In a very real sense, products from the earth must be grown or mined.
West Virginia can do either one.
Coal mined in the Mountain State is in demand by factories and power plants around the world, and the state’s vast hardwood forests are being touted as a major renewable resource of the future.
In fact, the state’s mining and timber industries appear to be thriving and prospering in the 21st century.
Coal means more than $80 billion a year to the U.S. economy and jobs for more than 1 million Americans.
Low-cost coal and new evolving technologies couldsteer the American marketplace toward record production of 1 billion tons annually.
Although many Americans under the age of 35 have never seen a lump of coal, the fuel generates more than 55 percent of America’s electric power.
Anyone who clicks on the lights, or turns on the television, or works at a computer has a vested interest in the future of coal.
Coal is the power behind electricity—our electricity.
Industry officials are carrying the same message along with the National Coal Association.
They are stressing that coal provides almost three times more electric power than any other fuel, helping to make electric power the cheapest in the world.
Much of that coal is mined right here in West Virginia.
The future of coal in the Mountain State looks bright.
The importance of coal has been enhanced during recent decades, since the nation’s service, retail and manufacturing industries depend on low-cost electricity to stay competitive. About 60 percent of U.S. coal is from surface mines while in underground mining, computer-aided long wall machinery has resulted in an 80 percent rise in average productivity in just the last decade.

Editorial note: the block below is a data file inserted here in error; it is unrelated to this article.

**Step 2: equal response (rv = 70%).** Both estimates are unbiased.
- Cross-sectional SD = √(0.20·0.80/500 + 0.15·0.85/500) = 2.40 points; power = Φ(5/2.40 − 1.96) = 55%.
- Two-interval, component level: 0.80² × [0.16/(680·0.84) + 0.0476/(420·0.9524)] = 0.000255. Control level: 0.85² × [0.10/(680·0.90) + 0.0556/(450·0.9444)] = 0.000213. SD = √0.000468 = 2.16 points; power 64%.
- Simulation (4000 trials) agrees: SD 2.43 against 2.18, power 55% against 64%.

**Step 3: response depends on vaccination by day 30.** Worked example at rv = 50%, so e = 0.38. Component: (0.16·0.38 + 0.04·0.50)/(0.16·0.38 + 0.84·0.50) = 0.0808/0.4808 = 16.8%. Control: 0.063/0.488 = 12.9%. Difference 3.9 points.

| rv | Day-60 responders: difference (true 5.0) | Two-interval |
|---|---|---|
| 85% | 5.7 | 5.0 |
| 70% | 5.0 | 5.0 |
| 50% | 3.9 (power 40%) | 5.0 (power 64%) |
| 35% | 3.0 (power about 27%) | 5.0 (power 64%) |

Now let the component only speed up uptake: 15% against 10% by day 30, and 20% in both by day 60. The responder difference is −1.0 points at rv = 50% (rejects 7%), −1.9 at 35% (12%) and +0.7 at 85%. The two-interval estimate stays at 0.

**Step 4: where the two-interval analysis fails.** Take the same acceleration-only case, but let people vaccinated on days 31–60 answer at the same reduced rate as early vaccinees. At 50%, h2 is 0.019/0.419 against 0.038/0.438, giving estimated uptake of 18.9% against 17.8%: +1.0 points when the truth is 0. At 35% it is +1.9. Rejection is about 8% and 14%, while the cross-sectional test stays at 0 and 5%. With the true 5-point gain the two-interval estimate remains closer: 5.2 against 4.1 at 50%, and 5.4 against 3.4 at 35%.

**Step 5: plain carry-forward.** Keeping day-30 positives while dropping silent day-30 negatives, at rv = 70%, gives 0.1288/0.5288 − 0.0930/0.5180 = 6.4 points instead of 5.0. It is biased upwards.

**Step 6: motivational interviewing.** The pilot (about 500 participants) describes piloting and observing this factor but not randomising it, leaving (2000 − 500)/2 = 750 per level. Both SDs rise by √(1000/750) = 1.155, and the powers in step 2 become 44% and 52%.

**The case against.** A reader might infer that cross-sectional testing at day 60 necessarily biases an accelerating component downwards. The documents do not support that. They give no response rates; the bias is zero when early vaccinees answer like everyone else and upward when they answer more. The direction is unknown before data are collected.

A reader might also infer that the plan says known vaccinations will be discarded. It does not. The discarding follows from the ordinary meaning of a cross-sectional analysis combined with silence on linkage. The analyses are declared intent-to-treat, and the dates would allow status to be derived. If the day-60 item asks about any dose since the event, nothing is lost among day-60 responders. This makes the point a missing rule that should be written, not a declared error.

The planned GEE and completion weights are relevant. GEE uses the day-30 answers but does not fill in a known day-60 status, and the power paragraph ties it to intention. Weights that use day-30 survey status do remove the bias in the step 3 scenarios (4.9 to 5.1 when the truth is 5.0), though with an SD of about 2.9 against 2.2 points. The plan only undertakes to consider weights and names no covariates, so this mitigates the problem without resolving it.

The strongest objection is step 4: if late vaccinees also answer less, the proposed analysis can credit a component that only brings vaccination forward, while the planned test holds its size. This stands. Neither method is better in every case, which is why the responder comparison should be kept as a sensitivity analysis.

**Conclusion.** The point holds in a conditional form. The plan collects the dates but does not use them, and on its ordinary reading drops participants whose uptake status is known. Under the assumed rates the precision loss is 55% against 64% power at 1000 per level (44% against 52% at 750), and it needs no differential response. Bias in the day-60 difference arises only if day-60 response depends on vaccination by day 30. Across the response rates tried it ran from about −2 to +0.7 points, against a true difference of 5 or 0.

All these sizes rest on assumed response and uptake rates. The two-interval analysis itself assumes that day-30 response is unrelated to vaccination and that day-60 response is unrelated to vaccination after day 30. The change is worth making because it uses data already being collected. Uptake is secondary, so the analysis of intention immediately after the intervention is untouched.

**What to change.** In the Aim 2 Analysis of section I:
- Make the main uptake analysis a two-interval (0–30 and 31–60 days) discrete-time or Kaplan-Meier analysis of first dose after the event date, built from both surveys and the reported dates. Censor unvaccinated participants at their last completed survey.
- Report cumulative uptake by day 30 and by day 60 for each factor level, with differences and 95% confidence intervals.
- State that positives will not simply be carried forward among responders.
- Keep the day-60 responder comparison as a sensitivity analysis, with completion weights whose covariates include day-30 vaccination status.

Currently, there are about 1.1 million Americans whose jobs directly depend on the coal industry.
The nation’s 120,000 coal miners produce 1 billion tons of coal a year and create jobs in electric power production, transportation, mine management, and support industries.
What is more, coal production directly pumps more than $20 billion into the U.S. economy—larger than the budget for the U.S. Department of Education.
The total economic impact of coal, which includes the output of industries that depend on the fossil fuel, is more than $80 billion.
Many view the mission of coal production and transportation in America as an important link to the country’s economic future.
Coal exports of nearly $5 billion to 50 countries help the U.S. trade deficit.
The U.S. has the second largest coal reserves in the world—more than the total world reserves of natural gas or oil.
There is more than 240 years’ worth of recoverable coal reserves in the U.S. More than 80 percent of coal produced in the U.S. is for electric power.
Coal is the nation’s most abundant and economic energy source, and it generates nearly 60 percent of the nation’s electricity.
As far as most West Virginians are concerned, coal is still king.
And yet, despite coal’s continued importance—both as a fuel and as an ingredient in metals—the role of timbering throughout the coal fields of West Virginia is very important, too, according to the West Virginia Division of Forestry in Charleston.
“When coal is mined out, it’s gone. But timber is arenewable resource, and proper management enables timber to grow and renew itself in perpetuity,” an assistant state forester told me recently. “That’s what we in forestry refer to as sustainability—that’s a big term you hear in forestry nowadays.”
In West Virginia, the timber resource is 95 percent hardwood trees. And these trees regenerate naturally, either from seed or from stump and root sprouts.
In addition, the Mountain State currently is growing more timber than is being cut by the logging industry.
The growth to harvest ratio shows that we are growing about 1.3 board feet for each board foot that we harvest, according to forestry department figures.
As far as the timber industry is concerned, West Virginia ranks among the top five in all hardwood–producing states.
In fact, our industry has greatly increased in the past few years, to be sure. We are now using more of each tree that we cut. Some of the engineered wood product plants now are using materials from the tops of trees that were previously left in the woods.
Therefore, there’s reason to be optimistic about the future of the timber industry in the 21st century:
Good forest stewardship by landowners ensures timber manufacturing facilities of a steady source of raw materials for the future.
Top o’ the morning!